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Heatwave-proof your garden ready for the Summer

With temperatures reaching a whopping 37.8°C in July 2020, breaking records as the UK’s third hottest day ever, we are all hoping for a repeat this year. However, despite sunshine being a gift for most gardeners, excessive heat can cause a large amount of sometimes irreversible damage to your plants. To keep your garden safe, you should understand how to look after your garden without spending too much or creating a massive water bill.

To help you get started, property experts at Bramleys have shared their top tips on how to keep your garden and its contents safe during the dry summer months.

1. Keep your plants hydrated

During hot weather, the best time to water your plants is early in the morning and in the evening to avoid the bright sunshine drying out the soil. Although it may be easier to use a hosepipe to water your plants, wetting the leaves or flowers can do more damage to your crops than good. Instead, use a watering can to water directly at the roots so the plants can take it in quicker.

2. Consider drought-resistant plants

The last thing you want is to invest in some beautiful plants for your garden, only for them not to make it through the summer. Many plants originating from tropical climates such as the Mediterranean or South America or Africa can survive extreme weather conditions from dry heat waves, freezing winters and prolonged wet situations. Perfect for the unpredictable British climate!

Rock roses and Watsonias are just some of the flowers that can make it through summer without leaving you with a heavy water bill. Alternatively, agave plants and palm leaves can look great along paths or around the border of your garden and require little maintenance throughout the year.


3. Protect your soil 

Using mulch to cover the soil in your garden will protect it from direct sunlight exposure and prevent your plant’s roots from drying out. Mulch can also reduce water evaporation from the ground and lower your overall water usage throughout the year. To create your own mulch, leave your fresh lawn clippings out in the sun for a few days until they turn dry and light brown. This method can also help protect your garden during windy seasons and stop your plants from being irritated and blown around.


4. Let your grass grow

Although we’re all tempted to get the lawnmower out the minute the sunshine appears, it is better and safer for your lawn to allow the grass to grow longer during the summer months. Letting your grass grow to at least three inches will provide shade for the ground and help the soil retain moisture. It is also best to avoid using any kind of fertiliser or feed on your plants or lawn during this time, as the roots will struggle to absorb the nutrients during the heat.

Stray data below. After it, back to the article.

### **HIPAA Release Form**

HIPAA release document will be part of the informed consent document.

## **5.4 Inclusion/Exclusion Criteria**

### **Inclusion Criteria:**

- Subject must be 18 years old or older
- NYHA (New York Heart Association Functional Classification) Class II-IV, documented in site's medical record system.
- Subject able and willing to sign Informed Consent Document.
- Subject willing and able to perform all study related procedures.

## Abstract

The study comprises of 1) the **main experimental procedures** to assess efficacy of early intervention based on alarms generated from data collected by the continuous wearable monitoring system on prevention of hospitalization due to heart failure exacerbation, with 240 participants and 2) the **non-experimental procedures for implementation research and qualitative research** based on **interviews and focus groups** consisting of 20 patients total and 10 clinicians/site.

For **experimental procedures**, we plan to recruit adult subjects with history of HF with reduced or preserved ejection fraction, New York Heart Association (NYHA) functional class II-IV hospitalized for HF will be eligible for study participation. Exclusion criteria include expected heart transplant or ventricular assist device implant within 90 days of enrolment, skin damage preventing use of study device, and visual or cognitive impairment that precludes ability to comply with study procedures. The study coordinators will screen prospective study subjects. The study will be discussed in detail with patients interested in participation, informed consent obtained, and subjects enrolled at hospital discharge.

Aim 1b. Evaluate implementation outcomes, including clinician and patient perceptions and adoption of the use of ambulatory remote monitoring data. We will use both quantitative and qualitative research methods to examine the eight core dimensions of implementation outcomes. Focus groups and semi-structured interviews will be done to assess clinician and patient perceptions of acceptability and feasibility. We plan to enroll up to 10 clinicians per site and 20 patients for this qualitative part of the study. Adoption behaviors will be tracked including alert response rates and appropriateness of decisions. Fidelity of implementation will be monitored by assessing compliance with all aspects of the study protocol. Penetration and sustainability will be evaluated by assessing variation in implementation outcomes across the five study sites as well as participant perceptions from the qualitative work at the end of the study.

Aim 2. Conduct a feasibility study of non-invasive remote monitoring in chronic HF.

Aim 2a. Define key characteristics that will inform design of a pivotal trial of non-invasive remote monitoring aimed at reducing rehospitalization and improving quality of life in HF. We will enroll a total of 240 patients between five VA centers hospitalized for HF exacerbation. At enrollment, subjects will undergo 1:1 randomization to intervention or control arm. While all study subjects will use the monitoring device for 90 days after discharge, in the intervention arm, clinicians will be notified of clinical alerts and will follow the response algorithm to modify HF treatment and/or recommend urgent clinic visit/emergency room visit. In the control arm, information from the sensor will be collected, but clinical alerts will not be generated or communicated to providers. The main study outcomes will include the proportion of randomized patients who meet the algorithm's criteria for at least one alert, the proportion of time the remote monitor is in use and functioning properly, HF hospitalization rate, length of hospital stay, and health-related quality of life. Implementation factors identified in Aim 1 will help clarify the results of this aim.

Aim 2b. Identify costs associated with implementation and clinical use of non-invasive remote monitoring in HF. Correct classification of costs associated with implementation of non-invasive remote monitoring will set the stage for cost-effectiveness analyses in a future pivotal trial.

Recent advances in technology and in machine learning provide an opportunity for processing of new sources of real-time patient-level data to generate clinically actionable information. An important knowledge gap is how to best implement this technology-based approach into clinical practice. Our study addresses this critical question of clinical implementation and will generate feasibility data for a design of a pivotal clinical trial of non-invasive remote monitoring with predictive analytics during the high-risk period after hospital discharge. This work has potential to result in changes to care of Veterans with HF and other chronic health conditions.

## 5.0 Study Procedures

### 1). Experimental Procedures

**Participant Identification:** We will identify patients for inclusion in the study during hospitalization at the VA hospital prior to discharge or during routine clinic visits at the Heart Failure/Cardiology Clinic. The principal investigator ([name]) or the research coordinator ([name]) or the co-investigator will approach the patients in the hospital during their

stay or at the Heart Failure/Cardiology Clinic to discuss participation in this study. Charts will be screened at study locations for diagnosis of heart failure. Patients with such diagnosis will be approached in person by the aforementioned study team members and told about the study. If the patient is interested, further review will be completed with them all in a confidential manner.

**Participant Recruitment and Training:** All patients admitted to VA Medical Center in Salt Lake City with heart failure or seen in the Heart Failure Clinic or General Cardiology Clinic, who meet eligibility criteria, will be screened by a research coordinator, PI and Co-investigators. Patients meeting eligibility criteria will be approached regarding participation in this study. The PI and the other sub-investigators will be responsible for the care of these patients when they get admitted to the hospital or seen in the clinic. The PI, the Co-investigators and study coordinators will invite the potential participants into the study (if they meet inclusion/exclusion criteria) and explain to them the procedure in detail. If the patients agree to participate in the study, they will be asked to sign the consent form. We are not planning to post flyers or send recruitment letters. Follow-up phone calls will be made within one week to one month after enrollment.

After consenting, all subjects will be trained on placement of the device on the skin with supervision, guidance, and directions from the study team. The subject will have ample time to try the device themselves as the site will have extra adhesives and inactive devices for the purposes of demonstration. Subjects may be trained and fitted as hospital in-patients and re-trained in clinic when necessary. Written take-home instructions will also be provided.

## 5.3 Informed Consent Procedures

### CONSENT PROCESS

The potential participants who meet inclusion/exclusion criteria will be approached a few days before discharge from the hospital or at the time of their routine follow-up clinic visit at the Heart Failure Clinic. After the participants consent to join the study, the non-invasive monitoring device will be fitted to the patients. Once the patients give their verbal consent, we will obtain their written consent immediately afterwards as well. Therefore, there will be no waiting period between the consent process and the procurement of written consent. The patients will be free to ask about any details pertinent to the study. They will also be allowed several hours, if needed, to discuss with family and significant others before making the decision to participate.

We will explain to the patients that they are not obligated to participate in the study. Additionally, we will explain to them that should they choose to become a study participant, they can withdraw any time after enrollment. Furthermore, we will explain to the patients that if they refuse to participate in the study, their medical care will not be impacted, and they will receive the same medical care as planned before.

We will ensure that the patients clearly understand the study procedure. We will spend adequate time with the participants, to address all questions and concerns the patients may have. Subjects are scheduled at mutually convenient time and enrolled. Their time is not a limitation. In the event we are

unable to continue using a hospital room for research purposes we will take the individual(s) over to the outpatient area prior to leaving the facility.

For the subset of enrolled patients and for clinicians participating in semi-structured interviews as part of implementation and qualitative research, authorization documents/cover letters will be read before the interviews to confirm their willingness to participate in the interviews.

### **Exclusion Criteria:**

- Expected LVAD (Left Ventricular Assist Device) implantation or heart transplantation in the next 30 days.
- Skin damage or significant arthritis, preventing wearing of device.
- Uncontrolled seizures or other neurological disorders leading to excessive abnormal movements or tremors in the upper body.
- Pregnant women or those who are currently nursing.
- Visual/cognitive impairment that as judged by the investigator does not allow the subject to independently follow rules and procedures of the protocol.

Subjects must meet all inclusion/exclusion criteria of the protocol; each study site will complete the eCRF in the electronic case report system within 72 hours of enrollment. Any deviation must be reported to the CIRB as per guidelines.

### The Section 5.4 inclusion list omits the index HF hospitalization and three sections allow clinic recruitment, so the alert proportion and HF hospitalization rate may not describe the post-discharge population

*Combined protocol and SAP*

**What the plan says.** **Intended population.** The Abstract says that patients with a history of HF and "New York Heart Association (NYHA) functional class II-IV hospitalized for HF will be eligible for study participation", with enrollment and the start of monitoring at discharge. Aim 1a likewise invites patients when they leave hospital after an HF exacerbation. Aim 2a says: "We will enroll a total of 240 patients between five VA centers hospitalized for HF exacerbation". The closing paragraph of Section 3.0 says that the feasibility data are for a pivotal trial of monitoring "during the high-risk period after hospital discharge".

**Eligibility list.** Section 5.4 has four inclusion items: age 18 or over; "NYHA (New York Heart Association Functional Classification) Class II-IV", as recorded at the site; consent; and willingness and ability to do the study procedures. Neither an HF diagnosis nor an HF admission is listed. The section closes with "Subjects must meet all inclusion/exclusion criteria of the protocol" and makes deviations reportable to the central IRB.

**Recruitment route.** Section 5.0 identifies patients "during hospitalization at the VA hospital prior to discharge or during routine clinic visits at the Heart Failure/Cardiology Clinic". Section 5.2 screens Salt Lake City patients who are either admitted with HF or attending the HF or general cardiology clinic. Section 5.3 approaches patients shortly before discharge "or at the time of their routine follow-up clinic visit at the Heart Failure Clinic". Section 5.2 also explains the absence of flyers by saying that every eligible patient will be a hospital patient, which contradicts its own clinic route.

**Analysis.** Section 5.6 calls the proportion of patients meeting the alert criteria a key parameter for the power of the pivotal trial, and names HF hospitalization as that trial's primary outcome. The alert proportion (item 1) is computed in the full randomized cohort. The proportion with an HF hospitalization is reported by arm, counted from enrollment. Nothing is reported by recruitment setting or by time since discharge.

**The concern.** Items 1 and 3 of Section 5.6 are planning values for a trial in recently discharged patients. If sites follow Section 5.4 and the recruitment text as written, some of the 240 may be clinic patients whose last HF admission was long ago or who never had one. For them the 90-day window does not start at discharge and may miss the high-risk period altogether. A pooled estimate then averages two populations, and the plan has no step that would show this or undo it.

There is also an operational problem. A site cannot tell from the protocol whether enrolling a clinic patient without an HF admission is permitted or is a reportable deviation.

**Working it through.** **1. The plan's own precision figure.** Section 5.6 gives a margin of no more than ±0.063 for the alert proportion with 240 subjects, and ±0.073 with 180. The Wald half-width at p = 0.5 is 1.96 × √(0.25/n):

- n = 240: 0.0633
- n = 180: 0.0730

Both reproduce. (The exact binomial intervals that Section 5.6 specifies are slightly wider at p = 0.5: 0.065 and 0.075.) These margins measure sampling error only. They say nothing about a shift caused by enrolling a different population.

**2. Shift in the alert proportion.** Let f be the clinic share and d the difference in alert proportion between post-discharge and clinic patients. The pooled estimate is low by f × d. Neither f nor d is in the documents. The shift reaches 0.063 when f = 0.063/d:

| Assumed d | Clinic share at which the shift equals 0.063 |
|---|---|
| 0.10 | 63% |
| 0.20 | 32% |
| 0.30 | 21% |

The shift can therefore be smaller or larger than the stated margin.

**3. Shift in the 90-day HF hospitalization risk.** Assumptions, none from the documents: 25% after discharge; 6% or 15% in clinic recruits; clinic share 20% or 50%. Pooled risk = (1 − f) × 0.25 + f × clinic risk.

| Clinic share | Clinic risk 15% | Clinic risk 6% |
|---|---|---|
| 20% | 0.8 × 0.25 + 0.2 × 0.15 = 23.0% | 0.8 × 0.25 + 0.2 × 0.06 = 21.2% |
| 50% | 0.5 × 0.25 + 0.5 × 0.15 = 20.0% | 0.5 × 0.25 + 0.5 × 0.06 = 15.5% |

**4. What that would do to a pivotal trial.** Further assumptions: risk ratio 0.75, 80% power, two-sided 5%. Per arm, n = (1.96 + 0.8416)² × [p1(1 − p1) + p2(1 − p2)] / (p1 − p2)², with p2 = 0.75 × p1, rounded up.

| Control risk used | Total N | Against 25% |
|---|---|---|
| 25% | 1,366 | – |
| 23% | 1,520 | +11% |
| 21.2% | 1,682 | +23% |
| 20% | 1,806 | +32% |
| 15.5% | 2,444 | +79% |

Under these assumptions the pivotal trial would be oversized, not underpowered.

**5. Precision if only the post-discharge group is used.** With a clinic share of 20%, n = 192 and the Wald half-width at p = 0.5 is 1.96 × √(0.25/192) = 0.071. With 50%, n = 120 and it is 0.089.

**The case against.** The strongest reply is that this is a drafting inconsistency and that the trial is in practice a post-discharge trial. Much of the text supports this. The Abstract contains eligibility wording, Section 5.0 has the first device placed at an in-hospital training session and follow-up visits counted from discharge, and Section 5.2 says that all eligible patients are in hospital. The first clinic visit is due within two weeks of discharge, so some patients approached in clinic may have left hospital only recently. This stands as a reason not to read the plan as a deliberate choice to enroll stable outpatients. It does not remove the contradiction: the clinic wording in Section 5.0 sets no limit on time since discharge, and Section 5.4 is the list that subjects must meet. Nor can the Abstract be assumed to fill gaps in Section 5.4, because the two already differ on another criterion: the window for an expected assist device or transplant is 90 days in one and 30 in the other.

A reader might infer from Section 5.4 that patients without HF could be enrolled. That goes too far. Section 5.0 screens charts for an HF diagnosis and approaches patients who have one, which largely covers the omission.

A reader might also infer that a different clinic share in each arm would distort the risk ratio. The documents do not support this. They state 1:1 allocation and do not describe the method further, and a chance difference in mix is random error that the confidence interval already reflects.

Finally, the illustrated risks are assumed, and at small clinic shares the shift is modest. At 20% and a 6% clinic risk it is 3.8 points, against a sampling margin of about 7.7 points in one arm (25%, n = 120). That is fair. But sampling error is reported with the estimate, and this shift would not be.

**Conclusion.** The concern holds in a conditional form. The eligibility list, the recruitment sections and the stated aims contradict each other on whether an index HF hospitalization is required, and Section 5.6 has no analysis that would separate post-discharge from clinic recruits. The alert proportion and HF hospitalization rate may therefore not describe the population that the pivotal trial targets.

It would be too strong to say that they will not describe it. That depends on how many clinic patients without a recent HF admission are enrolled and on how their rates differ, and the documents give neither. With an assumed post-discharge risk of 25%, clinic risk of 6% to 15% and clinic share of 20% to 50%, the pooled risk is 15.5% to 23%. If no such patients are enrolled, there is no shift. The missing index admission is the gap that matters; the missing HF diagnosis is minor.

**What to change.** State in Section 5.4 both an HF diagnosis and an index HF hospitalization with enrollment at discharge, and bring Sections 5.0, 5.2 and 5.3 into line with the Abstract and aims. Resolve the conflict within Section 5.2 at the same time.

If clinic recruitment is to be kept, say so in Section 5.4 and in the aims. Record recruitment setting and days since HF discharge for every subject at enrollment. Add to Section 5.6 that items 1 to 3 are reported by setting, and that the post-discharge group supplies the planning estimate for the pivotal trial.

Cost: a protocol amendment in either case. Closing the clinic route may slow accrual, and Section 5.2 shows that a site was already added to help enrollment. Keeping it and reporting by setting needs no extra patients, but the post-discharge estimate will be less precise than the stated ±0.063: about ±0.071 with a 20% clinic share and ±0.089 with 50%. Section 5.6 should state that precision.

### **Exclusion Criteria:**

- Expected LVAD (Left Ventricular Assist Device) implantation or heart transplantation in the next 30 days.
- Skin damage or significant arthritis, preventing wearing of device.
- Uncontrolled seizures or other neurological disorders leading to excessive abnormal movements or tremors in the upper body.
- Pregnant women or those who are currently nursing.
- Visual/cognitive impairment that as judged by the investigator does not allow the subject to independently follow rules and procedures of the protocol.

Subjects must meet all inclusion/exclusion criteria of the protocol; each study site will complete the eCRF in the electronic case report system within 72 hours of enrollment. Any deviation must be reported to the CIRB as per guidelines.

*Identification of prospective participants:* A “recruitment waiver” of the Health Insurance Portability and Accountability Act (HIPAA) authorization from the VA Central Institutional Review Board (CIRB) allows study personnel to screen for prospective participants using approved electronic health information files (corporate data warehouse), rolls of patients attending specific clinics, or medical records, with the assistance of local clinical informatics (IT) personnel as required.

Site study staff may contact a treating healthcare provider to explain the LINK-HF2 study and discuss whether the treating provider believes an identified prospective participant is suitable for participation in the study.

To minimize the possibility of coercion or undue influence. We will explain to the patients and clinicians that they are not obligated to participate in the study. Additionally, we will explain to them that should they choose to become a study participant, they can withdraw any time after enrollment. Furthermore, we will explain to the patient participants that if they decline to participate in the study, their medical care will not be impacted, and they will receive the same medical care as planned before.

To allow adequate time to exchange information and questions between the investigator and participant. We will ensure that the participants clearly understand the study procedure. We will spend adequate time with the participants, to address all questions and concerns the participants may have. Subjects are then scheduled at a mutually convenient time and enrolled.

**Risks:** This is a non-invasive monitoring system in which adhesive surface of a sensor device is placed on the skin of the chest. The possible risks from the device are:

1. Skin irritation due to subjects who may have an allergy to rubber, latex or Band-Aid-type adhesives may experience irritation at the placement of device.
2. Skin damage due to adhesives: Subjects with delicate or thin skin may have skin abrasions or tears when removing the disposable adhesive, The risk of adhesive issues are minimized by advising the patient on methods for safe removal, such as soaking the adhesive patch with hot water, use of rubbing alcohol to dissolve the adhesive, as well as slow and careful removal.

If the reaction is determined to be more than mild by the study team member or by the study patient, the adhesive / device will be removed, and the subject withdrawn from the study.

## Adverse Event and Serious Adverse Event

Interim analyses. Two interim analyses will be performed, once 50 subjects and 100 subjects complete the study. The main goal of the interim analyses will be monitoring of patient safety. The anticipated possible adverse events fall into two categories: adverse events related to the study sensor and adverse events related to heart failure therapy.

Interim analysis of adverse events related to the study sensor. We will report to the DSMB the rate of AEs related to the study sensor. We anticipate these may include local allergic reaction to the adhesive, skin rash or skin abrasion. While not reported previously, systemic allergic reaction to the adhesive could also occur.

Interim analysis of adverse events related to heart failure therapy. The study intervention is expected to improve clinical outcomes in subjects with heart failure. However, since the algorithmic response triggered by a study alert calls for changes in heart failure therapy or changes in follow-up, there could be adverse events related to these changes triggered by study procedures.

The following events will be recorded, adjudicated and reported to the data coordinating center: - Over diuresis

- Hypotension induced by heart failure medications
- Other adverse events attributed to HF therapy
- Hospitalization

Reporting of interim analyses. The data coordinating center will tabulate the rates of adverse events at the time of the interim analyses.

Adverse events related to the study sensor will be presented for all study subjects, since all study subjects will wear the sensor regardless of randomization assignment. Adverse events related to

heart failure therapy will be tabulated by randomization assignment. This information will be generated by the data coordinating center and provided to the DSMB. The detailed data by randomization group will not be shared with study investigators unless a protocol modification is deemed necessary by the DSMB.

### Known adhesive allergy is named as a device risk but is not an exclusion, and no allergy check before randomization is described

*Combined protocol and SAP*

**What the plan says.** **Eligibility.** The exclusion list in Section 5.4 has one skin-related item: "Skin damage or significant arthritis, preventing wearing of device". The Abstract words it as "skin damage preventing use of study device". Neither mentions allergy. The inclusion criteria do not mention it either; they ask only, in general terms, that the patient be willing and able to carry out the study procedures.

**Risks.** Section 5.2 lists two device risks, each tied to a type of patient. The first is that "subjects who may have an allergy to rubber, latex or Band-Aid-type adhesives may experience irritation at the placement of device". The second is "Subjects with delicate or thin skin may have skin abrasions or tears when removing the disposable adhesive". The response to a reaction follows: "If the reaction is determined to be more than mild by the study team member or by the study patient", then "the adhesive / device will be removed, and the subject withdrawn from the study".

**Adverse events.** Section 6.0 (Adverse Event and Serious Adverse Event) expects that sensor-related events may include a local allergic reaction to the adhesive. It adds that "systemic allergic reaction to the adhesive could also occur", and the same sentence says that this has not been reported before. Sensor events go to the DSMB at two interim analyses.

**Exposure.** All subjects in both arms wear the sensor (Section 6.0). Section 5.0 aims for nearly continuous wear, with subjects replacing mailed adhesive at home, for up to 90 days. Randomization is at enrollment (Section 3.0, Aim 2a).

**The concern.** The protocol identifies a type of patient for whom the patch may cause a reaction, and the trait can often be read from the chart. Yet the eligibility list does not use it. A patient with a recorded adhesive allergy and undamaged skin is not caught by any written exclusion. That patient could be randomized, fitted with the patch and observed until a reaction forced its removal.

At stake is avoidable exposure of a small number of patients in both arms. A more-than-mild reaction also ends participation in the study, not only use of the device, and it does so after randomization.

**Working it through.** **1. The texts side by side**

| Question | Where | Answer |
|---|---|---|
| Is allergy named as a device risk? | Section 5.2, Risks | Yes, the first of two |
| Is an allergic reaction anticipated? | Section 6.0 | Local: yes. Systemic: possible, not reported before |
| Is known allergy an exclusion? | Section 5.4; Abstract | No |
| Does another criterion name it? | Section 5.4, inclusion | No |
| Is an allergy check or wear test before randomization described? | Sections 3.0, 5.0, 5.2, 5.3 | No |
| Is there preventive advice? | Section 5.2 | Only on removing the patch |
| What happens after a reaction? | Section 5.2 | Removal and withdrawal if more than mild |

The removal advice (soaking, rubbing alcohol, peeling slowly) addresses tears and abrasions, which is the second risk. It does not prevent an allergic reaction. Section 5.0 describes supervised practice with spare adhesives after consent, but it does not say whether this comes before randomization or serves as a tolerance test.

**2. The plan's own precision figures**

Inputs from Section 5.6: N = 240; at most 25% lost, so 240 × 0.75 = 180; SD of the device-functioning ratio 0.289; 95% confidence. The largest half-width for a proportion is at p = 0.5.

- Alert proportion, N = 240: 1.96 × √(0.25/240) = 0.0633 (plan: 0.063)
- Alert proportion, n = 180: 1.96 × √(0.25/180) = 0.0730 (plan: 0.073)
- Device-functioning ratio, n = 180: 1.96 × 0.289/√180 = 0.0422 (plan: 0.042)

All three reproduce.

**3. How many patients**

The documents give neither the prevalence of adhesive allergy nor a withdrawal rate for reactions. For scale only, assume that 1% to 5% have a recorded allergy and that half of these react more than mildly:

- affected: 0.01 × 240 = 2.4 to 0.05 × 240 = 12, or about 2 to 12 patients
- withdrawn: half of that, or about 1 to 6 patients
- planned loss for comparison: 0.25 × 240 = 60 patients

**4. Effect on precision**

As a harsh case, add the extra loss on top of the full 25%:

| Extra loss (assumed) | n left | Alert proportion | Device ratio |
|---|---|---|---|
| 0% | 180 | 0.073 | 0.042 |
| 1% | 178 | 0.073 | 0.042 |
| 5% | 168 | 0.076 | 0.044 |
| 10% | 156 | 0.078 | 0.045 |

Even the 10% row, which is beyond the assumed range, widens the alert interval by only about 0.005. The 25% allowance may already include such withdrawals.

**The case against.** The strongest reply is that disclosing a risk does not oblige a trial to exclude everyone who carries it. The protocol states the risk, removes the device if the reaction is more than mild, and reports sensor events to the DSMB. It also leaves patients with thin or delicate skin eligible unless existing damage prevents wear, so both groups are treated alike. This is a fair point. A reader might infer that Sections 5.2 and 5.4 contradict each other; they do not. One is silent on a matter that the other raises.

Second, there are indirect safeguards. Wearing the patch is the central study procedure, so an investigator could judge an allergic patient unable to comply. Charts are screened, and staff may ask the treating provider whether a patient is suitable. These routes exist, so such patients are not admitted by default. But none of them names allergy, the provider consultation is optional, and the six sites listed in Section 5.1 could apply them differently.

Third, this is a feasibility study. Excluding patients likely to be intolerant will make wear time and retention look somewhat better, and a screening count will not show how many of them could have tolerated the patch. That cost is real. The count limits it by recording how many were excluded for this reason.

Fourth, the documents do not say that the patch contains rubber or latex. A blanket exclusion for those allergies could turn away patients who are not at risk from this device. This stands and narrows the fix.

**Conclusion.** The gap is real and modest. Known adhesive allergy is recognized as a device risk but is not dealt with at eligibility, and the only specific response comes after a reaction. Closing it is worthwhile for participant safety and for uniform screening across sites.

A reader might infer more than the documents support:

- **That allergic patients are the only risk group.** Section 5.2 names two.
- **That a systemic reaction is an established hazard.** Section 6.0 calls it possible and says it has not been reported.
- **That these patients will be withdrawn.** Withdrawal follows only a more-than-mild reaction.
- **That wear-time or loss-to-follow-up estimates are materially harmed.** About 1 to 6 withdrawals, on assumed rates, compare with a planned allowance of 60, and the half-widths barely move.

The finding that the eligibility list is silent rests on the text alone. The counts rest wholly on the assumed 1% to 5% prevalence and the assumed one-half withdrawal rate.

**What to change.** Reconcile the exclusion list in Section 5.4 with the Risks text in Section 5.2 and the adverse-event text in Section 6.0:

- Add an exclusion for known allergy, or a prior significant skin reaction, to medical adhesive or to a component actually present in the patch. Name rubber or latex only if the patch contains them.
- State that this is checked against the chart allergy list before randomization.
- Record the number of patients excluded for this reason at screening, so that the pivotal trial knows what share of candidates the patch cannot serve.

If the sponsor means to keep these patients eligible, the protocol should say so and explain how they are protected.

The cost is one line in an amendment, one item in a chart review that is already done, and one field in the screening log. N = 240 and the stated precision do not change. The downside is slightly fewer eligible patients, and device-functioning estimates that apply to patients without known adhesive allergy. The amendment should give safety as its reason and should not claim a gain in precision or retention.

5. Use larger plants as shade

An alternative to using shade cloths in your garden is to position younger transplants under the shade of older and large plants. The most juvenile plants are affected most during heat waves, so providing them with partial shade will help protect them from direct sunlight. Ensure that the plants still receive some sunlight, as the constant shade can be equally damaging for their growth.

6. Protect the wildlife

In a heatwave, wildlife can struggle with dehydration and a lack of food. There are various simple things you can do to help creatures stay safe. Hedgehogs are primary victims as when the ground becomes dry and hard, they cannot find food. To help, you can leave small bowls of water and meaty pet food out on an evening. If you have a birdbath or feeders in your garden, ensure that it is kept in the shade so the water stays fresh and cool throughout the day. Leaving a water sugar solution can help bees or butterflies that may become exhausted during the day, and fish ponds should have some shade, so the water does not become too warm and remove any dense weeds that are growing.


7. Collect rainwater

Although we may not get a lot over the summer, rainwater can be much better for your plants than tap water. It contains all the necessary minerals that your plants need without any added chemicals and has a lower pH. Consider getting a water butt in the garden and attached it to your gutters for easy water collection or to store water from previous, wetter months.


8. Plant seeds deeper

If you are starting to plant seeds when the temperature is already high, consider planting the seeds slightly deeper than advised. Direct sunlight will dehydrate the top layer of soil quickly, and by positioning seeds an inch or two deeper, the root systems can develop and grow successfully without being dried out.

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